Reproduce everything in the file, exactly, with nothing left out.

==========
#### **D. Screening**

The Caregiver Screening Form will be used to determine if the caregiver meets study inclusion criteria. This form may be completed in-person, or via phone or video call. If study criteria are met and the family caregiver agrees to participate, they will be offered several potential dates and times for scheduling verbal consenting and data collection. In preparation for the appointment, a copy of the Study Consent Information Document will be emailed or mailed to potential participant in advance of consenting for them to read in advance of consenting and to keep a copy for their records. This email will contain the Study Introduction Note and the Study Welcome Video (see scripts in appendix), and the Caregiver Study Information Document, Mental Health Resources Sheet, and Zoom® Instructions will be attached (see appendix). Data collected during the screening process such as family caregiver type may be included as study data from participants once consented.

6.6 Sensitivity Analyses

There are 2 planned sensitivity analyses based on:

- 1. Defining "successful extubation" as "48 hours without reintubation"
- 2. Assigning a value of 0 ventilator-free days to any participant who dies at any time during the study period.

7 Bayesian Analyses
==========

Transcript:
#### **D. Screening**

The Caregiver Screening Form will be used to determine if the caregiver meets study inclusion criteria. This form may be completed in-person, or via phone or video call. If study criteria are met and the family caregiver agrees to participate, they will be offered several potential dates and times for scheduling verbal consenting and data collection. In preparation for the appointment, a copy of the Study Consent Information Document will be emailed or mailed to potential participant in advance of consenting for them to read in advance of consenting and to keep a copy for their records. This email will contain the Study Introduction Note and the Study Welcome Video (see scripts in appendix), and the Caregiver Study Information Document, Mental Health Resources Sheet, and Zoom® Instructions will be attached (see appendix). Data collected during the screening process such as family caregiver type may be included as study data from participants once consented.

6.6 Sensitivity Analyses

There are 2 planned sensitivity analyses based on:

- 1. Defining "successful extubation" as "48 hours without reintubation"
- 2. Assigning a value of 0 ventilator-free days to any participant who dies at any time during the study period.

7 Bayesian Analyses